Miniature Horses and small ponies can be just as athletic as their full-sized counterparts. We often see them driven or performing tricks, but believe it or not, they can also be taught all the high school dressage movements. Practicing dressage in hand is not only great fun for both Mini and handler, it also conditions even the smallest horse to be in top shape, while promoting self-carriage and beautiful motion.
For example, a Mini can be trained to perform half, whole, or double pirouettes at the walk or canter. In this movement his forehand circles around the hindquarters, which turn in a much smaller circle.
Why: The pirouette entails a very high degree of collection—so this is a good movement to aim for during training.
Training the Movement: This movement is best schooled on the long reins so you can control the hindquarters.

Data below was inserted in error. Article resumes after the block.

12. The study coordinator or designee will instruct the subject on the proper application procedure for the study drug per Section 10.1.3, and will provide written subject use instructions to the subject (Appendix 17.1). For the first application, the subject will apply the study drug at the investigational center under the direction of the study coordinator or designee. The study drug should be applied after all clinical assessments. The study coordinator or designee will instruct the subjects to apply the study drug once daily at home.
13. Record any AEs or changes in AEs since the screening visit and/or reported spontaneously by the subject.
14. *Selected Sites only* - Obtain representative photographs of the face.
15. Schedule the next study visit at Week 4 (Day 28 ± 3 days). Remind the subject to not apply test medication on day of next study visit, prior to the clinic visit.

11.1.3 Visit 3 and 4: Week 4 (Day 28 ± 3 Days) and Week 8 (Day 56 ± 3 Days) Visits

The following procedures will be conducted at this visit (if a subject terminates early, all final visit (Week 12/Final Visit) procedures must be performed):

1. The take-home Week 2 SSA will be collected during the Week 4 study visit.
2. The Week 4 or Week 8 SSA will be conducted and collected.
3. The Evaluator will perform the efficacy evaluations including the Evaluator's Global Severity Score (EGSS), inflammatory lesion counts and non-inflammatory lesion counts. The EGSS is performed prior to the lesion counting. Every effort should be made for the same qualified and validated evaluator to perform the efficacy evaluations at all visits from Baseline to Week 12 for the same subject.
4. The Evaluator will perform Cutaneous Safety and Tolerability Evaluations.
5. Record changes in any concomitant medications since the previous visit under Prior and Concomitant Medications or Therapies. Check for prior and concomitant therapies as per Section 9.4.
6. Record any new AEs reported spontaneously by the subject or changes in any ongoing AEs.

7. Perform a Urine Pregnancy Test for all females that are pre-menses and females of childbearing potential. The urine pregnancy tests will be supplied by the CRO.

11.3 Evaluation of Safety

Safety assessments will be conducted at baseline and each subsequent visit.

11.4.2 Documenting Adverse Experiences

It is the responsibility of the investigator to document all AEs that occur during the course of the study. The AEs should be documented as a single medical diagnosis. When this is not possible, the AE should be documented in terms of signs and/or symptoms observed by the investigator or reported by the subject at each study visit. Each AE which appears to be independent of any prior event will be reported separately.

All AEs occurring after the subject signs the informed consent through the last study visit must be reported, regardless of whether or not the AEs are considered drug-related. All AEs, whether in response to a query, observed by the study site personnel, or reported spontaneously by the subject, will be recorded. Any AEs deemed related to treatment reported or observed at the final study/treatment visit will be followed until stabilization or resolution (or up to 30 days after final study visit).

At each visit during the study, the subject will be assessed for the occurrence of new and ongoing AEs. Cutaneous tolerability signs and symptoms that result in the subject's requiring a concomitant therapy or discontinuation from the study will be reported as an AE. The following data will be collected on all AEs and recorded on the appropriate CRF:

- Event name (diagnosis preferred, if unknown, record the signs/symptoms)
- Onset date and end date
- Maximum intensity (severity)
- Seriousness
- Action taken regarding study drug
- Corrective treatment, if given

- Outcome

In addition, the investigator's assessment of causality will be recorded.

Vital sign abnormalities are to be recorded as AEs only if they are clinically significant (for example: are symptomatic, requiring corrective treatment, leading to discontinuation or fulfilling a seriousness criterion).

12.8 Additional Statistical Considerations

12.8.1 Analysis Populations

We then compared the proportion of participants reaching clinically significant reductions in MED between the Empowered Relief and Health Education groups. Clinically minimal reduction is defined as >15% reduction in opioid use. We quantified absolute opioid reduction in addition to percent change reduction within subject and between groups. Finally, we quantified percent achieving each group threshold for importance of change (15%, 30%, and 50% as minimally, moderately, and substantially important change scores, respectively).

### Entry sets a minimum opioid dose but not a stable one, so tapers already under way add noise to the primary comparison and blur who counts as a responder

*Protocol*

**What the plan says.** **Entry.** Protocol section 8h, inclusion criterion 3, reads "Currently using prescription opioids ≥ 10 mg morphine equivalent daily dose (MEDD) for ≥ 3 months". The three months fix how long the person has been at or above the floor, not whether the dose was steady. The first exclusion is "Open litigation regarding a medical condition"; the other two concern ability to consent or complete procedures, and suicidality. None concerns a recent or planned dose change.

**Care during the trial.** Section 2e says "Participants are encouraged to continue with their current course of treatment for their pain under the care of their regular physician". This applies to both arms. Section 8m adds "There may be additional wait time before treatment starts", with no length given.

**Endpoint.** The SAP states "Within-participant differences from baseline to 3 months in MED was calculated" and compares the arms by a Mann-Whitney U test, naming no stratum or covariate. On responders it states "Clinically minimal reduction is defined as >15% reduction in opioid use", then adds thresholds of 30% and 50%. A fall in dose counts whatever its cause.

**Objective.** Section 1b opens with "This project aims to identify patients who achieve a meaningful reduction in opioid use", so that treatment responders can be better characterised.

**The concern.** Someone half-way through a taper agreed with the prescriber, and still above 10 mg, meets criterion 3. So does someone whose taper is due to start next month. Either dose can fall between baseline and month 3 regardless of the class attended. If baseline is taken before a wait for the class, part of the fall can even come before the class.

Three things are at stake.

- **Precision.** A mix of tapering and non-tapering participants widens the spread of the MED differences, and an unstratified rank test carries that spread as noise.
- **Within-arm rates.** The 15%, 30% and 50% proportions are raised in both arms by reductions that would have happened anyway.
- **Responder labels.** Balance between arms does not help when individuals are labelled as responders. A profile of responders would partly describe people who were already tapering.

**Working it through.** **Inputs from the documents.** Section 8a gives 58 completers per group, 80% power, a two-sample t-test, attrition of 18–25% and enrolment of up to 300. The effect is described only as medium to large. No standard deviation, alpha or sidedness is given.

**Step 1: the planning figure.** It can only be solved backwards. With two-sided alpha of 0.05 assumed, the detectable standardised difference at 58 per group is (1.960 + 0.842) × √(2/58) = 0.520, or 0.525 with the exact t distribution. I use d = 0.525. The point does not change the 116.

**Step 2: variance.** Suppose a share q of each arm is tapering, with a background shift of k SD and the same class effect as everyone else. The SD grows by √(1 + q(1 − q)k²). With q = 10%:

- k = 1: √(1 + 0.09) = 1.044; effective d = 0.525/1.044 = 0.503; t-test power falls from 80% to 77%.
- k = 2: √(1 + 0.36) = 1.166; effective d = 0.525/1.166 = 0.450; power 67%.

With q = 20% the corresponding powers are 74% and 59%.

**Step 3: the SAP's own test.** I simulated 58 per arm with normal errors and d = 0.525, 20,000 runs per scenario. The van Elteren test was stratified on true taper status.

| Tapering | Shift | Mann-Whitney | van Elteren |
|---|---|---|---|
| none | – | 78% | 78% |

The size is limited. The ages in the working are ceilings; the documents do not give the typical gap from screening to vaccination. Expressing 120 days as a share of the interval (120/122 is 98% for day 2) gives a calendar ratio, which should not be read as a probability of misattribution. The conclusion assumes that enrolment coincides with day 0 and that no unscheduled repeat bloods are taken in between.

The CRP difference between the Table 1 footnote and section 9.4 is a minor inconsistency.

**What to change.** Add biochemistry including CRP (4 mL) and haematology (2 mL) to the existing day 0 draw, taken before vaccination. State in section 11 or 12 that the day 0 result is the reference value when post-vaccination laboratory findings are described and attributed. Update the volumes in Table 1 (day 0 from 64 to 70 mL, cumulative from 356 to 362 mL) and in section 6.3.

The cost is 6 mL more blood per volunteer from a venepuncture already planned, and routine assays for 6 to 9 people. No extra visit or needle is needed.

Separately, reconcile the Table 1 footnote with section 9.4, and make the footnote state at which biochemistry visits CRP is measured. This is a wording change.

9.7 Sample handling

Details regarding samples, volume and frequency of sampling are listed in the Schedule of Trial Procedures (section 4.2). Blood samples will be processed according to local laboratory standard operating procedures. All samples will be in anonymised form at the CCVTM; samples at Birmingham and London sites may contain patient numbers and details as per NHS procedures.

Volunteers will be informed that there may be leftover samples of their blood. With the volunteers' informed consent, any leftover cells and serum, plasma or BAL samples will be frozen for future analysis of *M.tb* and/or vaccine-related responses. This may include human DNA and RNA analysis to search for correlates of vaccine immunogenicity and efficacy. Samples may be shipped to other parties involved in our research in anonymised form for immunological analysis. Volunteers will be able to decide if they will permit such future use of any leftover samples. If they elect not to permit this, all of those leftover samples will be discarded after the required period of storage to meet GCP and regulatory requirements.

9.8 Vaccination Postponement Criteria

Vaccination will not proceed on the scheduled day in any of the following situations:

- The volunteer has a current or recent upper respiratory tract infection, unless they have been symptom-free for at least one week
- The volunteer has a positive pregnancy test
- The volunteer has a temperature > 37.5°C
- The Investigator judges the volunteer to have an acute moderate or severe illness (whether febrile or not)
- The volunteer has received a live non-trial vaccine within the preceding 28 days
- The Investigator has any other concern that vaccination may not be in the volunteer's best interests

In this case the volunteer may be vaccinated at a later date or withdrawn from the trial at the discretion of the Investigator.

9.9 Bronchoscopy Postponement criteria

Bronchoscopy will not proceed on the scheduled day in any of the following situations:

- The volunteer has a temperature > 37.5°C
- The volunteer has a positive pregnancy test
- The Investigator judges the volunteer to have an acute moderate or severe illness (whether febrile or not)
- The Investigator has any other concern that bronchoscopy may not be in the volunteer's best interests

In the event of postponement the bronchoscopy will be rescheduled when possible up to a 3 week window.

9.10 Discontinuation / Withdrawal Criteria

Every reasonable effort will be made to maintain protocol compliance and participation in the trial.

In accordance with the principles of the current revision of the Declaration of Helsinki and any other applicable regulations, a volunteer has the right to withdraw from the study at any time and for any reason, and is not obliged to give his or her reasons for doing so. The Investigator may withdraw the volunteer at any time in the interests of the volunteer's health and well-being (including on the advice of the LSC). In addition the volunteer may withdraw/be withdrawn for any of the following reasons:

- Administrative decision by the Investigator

1. Prepare for a pirouette by asking for frequent walk-canter-walk transitions while in haunches-in on a circle.
2. Then, gradually decrease the circle’s size while in haunches-in until it becomes a pirouette. (This method works well at either walk or canter.)
The Mini should be bent and flexed in the direction of travel and his canter should remain “uphill” and rhythmic. After performing a pirouette, you should be able to move him smoothly onto a straight path. If a loss of rhythm occurs at any point, immediately move your Mini out of the pirouette into a more forward canter.
Mistakes to Watch For: You often see a loss of rhythm; insufficient bend and flexion; a Mini “throwing” himself around in a circle; the inside hind stepping too short under his body; pivoting on the inside hind leg; or the haunches falling out. When this happens, move out of the pirouette, re-establish the correct rhythm, bend, flexion, contact, and impulsion, and then try again.